Pilot Program Targets Childhood Obesity
OKLAHOMA CITY (AP) _ As part of a pilot program to fight childhood obesity, students in Stillwater Public Schools have daily access to fresh produce from nearby Whitmore Farms in Coyle. <br/><br/>Now,
Monday, November 27th 2006, 8:00 pm
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OKLAHOMA CITY (AP) _ As part of a pilot program to fight childhood obesity, students in Stillwater Public Schools have daily access to fresh produce from nearby Whitmore Farms in Coyle.
Now, along with pizza and fries, Stillwater students can buy fresh strawberries, asparagus, squash and similar foods.
``A year ago I had kids who did not know what plums were. They certainly didn't know what asparagus was,'' said Vici Grimes, the district's child nutrition coordinator. ``I think when you give these kiddos as much fruit and vegetables as possible _ fresh, not bruised _ you're going to have some better success in teaching these kids about good nutrition.''
What's happening in Stillwater and schools participating in the state Farm to School program has sprouted interest in better food choices among students statewide. But critics say there's more yet to be done to fight childhood obesity.
In 2005, one in seven Oklahoma high school students was overweight, and another one in six was at risk of being overweight, according to state Health Department statistics. And, according to the ``School Foods Report Card'' released recently by the Center for Science in the Public Interest, low-nutrient sugary sodas aren't the only contributor to childhood obesity. Researchers also criticized schools for permitting student access to unhealthy foods through classroom birthday parties, vending machines, fundraisers and extracurricular events.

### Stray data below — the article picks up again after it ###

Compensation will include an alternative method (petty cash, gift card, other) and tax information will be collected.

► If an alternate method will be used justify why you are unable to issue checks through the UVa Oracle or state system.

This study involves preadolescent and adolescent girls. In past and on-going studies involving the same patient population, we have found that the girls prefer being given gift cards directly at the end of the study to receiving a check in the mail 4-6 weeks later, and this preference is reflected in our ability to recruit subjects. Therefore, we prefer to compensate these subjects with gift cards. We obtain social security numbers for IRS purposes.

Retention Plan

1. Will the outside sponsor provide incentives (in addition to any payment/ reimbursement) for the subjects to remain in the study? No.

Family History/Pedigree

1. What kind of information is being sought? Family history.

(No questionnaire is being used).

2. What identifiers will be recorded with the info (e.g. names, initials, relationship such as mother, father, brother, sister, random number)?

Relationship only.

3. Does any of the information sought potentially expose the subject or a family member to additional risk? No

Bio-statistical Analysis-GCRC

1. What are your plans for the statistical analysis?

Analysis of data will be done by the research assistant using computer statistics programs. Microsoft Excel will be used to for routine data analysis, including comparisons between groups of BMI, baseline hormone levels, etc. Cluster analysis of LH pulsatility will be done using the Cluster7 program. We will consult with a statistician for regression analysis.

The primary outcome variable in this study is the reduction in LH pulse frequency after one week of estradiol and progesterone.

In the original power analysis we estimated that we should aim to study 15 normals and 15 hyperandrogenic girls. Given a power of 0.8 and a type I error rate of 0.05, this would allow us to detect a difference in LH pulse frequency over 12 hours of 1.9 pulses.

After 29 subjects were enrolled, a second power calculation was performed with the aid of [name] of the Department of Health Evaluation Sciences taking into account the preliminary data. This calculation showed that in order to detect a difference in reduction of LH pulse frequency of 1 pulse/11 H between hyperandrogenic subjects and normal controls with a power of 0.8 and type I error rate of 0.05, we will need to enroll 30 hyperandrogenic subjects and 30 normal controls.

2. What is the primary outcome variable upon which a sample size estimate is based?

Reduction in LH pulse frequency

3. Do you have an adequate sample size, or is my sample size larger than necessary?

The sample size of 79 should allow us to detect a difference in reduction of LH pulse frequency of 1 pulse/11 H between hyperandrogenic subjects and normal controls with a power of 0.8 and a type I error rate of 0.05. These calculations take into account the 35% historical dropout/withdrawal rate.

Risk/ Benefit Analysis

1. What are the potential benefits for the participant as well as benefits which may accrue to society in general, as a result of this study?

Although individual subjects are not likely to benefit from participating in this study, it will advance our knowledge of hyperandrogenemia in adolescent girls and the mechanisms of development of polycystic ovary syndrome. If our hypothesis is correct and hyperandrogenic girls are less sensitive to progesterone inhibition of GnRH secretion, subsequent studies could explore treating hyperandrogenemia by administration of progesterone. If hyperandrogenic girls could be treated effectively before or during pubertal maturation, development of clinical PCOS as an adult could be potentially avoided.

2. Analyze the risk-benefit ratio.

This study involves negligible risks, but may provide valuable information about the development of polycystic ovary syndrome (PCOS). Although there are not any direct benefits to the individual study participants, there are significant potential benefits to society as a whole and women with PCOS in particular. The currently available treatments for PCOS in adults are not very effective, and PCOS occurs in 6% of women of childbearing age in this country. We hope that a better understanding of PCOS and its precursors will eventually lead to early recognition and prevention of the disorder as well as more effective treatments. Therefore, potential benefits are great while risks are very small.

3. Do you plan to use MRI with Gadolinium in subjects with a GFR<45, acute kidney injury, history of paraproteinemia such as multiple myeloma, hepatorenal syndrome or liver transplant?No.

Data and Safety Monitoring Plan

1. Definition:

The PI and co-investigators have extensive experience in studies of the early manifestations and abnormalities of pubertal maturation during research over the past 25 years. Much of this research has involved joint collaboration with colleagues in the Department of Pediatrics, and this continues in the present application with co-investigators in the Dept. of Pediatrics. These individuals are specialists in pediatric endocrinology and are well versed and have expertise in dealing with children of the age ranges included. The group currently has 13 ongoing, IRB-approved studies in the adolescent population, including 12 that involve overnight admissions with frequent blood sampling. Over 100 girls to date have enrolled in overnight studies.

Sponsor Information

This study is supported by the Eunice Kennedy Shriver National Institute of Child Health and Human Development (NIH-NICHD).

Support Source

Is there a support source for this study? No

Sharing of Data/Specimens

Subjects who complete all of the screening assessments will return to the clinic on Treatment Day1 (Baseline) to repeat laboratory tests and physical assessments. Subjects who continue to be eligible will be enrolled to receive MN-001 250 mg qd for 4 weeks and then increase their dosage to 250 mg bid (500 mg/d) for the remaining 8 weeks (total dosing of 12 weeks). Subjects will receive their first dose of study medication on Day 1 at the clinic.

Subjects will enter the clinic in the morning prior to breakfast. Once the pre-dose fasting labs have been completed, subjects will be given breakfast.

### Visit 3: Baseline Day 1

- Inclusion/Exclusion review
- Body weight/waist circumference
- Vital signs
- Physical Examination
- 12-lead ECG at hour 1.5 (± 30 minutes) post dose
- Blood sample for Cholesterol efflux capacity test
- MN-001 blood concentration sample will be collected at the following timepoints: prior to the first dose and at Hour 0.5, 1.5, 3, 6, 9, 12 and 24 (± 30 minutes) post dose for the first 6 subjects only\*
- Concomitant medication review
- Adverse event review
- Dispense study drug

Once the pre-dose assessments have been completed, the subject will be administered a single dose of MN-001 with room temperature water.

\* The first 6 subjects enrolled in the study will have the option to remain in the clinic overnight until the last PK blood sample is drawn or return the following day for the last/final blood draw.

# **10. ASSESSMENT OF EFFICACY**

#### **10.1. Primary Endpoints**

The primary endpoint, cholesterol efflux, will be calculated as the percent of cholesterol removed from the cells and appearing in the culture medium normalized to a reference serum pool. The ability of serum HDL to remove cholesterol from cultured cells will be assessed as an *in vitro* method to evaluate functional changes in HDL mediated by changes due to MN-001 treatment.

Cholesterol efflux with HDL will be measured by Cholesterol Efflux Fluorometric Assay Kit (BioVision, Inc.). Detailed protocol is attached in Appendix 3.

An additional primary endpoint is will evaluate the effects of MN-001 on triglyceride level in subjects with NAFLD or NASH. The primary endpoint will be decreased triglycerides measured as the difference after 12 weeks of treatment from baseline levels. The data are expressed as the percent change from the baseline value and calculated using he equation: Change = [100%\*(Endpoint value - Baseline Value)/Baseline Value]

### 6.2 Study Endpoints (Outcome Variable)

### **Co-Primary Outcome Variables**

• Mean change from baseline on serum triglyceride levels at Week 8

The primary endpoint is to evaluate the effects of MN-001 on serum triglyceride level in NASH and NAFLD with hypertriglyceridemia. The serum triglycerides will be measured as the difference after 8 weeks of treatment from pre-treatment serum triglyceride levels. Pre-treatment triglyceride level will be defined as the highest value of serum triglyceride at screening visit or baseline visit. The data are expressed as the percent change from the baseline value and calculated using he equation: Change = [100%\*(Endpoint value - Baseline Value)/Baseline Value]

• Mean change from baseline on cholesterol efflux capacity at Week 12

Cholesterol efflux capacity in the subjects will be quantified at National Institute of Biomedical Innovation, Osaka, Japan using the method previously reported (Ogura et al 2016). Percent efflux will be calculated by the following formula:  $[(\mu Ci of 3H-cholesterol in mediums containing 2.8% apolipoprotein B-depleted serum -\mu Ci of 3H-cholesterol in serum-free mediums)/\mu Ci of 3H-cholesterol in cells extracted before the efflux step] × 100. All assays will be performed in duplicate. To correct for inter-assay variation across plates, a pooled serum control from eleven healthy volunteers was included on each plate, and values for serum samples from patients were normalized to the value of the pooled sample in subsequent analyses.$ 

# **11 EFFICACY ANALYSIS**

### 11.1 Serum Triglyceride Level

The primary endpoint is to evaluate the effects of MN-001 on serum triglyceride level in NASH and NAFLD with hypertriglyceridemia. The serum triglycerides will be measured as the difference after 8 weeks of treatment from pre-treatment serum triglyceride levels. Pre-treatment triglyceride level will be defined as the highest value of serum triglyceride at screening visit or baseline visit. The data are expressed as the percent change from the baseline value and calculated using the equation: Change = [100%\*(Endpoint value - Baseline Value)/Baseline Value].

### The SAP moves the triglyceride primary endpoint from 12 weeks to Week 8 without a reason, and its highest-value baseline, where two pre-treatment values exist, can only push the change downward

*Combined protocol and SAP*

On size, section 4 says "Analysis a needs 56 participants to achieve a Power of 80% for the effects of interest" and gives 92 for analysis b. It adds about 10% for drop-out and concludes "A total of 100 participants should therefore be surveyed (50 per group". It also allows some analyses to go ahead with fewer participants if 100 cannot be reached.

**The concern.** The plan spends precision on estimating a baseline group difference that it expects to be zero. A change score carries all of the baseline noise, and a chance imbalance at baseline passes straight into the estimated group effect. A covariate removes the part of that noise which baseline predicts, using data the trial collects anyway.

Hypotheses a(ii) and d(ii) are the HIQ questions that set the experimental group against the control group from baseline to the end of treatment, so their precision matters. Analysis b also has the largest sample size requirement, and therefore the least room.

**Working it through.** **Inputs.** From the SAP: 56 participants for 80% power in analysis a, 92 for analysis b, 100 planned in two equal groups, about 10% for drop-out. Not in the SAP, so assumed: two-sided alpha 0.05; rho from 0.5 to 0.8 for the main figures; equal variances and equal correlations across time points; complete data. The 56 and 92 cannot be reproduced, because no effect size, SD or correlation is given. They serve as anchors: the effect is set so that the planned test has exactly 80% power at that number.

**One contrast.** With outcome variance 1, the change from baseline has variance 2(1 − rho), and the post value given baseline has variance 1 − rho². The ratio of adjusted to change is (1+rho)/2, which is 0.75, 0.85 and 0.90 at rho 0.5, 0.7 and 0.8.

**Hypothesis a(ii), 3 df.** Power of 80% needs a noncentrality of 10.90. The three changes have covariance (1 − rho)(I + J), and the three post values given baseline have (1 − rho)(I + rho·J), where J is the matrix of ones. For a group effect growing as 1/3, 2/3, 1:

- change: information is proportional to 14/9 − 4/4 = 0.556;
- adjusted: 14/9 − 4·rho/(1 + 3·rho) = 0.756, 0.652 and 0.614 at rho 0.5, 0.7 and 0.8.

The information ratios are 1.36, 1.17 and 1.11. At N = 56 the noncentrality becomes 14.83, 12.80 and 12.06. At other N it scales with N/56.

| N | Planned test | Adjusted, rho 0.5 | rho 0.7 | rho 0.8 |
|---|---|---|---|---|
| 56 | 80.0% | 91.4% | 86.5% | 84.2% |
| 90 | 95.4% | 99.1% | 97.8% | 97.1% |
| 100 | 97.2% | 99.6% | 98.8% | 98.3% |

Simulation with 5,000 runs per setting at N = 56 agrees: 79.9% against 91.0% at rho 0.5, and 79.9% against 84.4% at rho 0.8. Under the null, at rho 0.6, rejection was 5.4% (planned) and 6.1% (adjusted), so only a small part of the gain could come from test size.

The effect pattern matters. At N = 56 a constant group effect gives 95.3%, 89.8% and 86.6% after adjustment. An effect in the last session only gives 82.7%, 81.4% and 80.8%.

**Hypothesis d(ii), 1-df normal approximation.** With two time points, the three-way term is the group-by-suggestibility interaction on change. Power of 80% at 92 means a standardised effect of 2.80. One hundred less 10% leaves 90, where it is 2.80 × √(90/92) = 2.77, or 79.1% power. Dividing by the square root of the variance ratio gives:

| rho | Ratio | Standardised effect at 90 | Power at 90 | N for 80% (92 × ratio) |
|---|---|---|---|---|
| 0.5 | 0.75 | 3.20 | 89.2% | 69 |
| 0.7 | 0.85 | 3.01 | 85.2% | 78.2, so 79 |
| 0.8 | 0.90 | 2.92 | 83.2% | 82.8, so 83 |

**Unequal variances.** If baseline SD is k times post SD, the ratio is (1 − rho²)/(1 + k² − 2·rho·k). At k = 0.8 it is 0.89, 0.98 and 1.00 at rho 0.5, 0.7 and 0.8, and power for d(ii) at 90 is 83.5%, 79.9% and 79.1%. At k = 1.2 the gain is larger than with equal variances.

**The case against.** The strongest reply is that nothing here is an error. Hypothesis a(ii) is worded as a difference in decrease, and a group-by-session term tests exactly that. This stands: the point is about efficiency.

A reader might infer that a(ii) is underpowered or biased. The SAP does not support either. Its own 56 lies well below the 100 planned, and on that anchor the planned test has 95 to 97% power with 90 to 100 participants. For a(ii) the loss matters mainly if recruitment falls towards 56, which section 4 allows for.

Nearly half of all states received failing grades, with Oklahoma getting a D. Twenty-two states ranked higher than Oklahoma, and Kentucky earned the highest grade, an A-.
According to the report by the nonprofit education and advocacy group, Oklahoma was given a D in large part because a state law designed to help curb junk food in schools doesn't outline strict enough standards for high schoolers.
Under Oklahoma Senate Bill 265, foods of no or low nutritional value _ as defined by the U.S. Agriculture Department _ will be prohibited in elementary and middle schools by July 2007, except on special occasions. Schools also must provide healthy options and pricing incentives to high school students.
In addition to not mandating stricter high school standards, Oklahoma drew low marks for using the USDA definition of unhealthy foods, a standard critics say is weak and outdated.